Author Topic: In Defense of Crystal (Caramel) Malt  (Read 2262 times)

Offline Homebrew_kev

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Re: In Defense of Crystal (Caramel) Malt
« Reply #30 on: April 24, 2021, 12:45:04 am »
I am lucky enough to have a local maltser that has an amazing crystal 60. Breiss, for all the good they do, can not match Sugar Creeks c-60. The fresher the better.

I am never using Breiss Crystal 60 ever again.
I have plans to try their C60.  The only thing holding me back is Great Fermentation doesn’t have free shipping.

ha! I work there part time. I'm pretty sure that shipping is free on orders over 50 dollars (bags of grain and big/heavy things, excluded).

Sugar Creek has some intresting smoked malts, if you're into that. I just saw yesterday that they are working on a Brown diastatic malt.

Offline BrewBama

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Re: In Defense of Crystal (Caramel) Malt
« Reply #31 on: April 24, 2021, 12:48:19 am »
Cool!  I didn’t know that. When I need a big order I’ll keep them in mind.



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Offline tommymorris

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Re: In Defense of Crystal (Caramel) Malt
« Reply #32 on: April 24, 2021, 02:41:17 am »
I’m a rebel. I use Briess Caramel 40 and 60. I have used the organic version also.

Offline majorvices

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Re: In Defense of Crystal (Caramel) Malt
« Reply #33 on: April 24, 2021, 12:33:16 pm »
I’m a rebel. I use Briess Caramel 40 and 60. I have used the organic version also.

I like Briess Caramel malts ... not sure what the fuss is about. Wouldn't be my first choice in an English style but for a smooth caramel flavor they are fine. Briess makes some nice malts.

Offline BrewBama

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Re: In Defense of Crystal (Caramel) Malt
« Reply #34 on: April 24, 2021, 01:12:16 pm »
For a long time when I needed Crystal malt I would simply select Briess. Lately, I’ve found other maltsters that offer crystal malts and wanted to try them. No fuss really, just expanding my horizons.
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Offline majorvices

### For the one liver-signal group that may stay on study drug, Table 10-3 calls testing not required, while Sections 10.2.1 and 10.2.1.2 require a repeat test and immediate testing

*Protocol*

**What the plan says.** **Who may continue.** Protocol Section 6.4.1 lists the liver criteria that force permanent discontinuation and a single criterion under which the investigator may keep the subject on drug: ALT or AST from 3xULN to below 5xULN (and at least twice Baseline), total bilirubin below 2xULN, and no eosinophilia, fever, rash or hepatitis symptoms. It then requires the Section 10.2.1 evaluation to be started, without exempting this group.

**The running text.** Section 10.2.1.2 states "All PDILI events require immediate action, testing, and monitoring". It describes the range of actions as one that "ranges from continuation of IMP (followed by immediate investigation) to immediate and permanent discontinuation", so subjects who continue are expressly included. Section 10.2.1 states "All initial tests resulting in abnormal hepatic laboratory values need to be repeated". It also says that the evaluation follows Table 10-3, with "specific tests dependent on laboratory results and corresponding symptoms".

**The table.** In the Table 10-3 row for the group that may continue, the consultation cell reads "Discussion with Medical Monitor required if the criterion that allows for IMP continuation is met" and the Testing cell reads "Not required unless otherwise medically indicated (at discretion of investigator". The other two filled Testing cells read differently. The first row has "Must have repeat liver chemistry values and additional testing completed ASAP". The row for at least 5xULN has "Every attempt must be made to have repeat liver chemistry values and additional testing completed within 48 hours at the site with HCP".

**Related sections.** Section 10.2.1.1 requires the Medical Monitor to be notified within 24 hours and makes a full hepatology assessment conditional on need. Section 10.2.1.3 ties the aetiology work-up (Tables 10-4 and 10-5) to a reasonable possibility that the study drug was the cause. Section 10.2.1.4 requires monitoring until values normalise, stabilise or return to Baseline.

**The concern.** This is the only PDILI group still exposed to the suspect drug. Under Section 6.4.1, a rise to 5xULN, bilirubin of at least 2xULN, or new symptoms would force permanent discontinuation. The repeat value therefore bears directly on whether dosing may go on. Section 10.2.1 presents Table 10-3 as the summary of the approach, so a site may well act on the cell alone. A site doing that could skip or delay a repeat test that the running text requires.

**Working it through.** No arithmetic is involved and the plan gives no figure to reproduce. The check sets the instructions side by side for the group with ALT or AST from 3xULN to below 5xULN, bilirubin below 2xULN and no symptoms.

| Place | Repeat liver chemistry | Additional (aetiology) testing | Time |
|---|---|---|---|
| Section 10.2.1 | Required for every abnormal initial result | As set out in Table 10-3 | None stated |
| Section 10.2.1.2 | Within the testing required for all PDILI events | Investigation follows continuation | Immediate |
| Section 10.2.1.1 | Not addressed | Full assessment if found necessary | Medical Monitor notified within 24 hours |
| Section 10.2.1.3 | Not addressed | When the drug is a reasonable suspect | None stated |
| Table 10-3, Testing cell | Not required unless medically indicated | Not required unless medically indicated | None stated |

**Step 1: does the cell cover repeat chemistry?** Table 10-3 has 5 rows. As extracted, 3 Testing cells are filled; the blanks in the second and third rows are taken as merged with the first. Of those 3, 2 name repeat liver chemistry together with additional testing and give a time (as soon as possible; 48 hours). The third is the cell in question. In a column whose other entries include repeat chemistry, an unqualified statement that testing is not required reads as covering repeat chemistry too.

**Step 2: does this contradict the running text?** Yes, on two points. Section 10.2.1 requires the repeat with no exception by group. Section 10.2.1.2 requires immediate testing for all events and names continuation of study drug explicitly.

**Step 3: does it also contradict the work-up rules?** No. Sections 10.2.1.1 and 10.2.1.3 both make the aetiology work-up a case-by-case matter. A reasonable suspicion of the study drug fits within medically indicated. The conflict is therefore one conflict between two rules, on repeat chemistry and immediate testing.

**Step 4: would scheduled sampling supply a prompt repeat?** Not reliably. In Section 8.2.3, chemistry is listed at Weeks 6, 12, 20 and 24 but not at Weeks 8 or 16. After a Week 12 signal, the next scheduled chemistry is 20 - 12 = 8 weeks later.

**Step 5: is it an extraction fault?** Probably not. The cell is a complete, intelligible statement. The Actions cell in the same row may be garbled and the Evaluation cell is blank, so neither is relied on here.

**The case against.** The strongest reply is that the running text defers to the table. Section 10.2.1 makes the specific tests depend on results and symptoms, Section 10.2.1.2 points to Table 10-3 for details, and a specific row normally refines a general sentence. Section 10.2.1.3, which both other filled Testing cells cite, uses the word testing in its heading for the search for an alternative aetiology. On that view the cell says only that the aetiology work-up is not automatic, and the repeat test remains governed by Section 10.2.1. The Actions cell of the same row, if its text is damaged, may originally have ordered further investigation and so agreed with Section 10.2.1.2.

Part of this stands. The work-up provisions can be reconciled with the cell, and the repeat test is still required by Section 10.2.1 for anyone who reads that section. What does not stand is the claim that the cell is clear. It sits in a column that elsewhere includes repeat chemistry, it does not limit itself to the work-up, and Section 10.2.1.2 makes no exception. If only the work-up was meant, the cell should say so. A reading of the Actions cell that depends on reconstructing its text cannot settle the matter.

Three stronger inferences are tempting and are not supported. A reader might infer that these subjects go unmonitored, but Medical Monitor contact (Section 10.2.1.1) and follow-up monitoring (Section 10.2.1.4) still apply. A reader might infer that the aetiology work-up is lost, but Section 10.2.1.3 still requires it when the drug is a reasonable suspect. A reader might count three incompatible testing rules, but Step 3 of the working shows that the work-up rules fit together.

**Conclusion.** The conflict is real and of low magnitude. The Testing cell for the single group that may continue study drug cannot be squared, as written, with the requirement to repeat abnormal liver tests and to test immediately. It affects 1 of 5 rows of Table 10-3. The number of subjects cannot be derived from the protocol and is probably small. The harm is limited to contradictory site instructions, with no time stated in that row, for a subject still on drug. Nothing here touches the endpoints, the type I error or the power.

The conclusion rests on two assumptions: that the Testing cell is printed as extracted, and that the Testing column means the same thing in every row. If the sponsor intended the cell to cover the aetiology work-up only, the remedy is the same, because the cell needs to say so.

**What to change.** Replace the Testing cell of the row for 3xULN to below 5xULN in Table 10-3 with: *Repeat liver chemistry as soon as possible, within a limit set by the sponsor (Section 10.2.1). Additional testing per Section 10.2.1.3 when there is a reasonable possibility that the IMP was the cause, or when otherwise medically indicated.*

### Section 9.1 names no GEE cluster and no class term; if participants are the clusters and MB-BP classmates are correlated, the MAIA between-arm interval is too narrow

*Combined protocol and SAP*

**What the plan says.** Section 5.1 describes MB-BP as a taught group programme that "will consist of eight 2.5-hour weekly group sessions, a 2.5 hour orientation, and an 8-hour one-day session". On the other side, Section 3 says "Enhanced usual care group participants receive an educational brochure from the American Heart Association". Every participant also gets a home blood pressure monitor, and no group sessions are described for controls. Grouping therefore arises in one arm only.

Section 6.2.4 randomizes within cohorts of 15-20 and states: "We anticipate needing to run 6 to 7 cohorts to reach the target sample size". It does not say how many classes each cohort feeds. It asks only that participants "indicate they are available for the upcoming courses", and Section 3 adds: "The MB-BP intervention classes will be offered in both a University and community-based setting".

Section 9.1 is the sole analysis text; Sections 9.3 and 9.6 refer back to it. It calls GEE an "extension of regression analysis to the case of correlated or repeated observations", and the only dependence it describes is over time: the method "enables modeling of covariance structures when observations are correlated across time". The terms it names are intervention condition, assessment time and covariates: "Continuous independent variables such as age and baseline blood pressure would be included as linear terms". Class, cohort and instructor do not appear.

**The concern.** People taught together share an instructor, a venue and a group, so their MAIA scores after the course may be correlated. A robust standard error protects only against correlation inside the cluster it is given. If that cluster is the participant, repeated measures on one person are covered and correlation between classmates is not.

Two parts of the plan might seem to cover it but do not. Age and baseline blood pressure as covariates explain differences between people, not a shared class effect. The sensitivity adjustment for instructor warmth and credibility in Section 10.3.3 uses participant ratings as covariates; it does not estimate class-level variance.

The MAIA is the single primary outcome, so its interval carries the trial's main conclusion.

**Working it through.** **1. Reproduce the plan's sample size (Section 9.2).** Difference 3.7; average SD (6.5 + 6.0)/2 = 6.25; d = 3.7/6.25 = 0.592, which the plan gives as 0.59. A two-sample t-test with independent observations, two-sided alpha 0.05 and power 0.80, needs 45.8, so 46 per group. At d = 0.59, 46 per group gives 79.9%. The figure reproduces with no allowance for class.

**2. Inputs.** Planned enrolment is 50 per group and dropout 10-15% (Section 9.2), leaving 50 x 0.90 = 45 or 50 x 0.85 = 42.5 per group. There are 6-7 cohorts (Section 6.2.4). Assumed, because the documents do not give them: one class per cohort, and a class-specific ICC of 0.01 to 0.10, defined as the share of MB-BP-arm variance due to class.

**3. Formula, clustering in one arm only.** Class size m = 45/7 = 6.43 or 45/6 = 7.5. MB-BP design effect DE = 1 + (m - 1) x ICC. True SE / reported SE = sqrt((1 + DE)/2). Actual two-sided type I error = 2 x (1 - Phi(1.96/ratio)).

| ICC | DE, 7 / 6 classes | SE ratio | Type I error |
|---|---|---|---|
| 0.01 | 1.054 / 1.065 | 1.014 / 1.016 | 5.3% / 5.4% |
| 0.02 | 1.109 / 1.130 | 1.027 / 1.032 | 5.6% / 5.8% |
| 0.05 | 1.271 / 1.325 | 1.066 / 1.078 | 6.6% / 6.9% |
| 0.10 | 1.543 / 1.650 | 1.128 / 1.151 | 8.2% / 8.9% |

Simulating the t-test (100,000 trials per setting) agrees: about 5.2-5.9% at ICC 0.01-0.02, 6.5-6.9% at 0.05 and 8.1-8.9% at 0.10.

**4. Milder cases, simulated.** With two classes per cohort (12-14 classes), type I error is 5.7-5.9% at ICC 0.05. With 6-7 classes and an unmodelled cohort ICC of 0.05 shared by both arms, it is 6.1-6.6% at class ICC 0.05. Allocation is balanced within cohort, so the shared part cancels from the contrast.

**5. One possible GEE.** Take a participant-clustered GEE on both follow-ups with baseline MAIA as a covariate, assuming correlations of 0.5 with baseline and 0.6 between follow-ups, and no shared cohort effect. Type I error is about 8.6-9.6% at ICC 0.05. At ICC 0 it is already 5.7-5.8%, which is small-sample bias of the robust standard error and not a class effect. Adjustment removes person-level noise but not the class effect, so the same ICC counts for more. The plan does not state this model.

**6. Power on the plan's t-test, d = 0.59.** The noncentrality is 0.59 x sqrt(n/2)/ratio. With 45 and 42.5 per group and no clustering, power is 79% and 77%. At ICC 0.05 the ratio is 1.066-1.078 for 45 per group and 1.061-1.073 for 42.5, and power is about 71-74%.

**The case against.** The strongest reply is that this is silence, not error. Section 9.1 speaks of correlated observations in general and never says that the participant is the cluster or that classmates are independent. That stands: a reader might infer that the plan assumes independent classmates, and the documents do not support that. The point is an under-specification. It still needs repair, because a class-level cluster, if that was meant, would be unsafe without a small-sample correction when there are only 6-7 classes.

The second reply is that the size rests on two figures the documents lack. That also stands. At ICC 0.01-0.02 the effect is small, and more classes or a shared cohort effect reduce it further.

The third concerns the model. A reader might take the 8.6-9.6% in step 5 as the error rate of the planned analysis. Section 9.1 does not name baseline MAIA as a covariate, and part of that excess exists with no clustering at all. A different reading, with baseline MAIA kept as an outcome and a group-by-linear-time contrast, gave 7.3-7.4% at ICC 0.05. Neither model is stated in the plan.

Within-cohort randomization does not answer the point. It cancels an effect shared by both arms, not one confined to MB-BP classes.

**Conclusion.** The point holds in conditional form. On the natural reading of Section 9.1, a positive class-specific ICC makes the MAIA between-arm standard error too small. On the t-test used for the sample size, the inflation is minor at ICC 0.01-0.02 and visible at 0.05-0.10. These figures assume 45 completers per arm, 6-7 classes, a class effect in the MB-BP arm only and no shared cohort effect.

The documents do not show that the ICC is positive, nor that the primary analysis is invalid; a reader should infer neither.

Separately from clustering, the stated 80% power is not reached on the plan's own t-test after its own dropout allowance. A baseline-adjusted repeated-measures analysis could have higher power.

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Re: In Defense of Crystal (Caramel) Malt
« Reply #35 on: April 24, 2021, 01:26:21 pm »
Totally agree ... lot's of great crystal malts out there. Briess seems rather one dimensional to me but sometimes that's what you want.

Offline hmbrw4life

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Re: In Defense of Crystal (Caramel) Malt
« Reply #36 on: April 26, 2021, 01:28:34 pm »
HSA and CSA mitigation methods also completely change the sensory effects of crystal malts as well. I.e less cloyingly sweet, and more malt enhancing, if using a broad brush.
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Offline BrewBama

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Re: In Defense of Crystal (Caramel) Malt
« Reply #37 on: April 26, 2021, 02:04:01 pm »
If cloying sweetness is the tell tail of HSA/CSA I must be doing OK because I haven’t experienced either.



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Offline hmbrw4life

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Re: In Defense of Crystal (Caramel) Malt
« Reply #38 on: April 26, 2021, 02:09:12 pm »
If cloying sweetness is the tell tail of HSA/CSA I must be doing OK because I haven’t experienced either.



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It's hard to put a direct finger on it, thats why I said broad brush. Could cloying be lack of attenuation, oxidation, to much cara malts, etc etc, sure it can.
Professional literature broadly states to make sure to keep under 12%. But who knows what that actually means. Because I know a few where those lines can be blurred. I think some folks here have the right idea a tool in a tool chest. I don't personally use a lot of these malts but my old school APA type beers usually have a decent amount (6-8%, ALA SNPA, and the like).
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Offline BrewBama

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Re: In Defense of Crystal (Caramel) Malt
« Reply #39 on: April 26, 2021, 02:27:59 pm »
Most C malts in my recipes hover around 5-7%. I may go a bit over/under but that just me.



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Offline erockrph

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Re: In Defense of Crystal (Caramel) Malt
« Reply #40 on: April 26, 2021, 04:59:59 pm »
If cloying sweetness is the tell tail of HSA/CSA I must be doing OK because I haven’t experienced either.



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It's hard to put a direct finger on it, thats why I said broad brush. Could cloying be lack of attenuation, oxidation, to much cara malts, etc etc, sure it can.
Professional literature broadly states to make sure to keep under 12%. But who knows what that actually means. Because I know a few where those lines can be blurred. I think some folks here have the right idea a tool in a tool chest. I don't personally use a lot of these malts but my old school APA type beers usually have a decent amount (6-8%, ALA SNPA, and the like).
I agree with all of this. For me, the limiting factor is simply the intensity of flavor coming from the C malts, rather than any inherent sweetness that they may or may not have. Too much, and it overpowers the beer. The darker the malt, the lower this limit tends to be.

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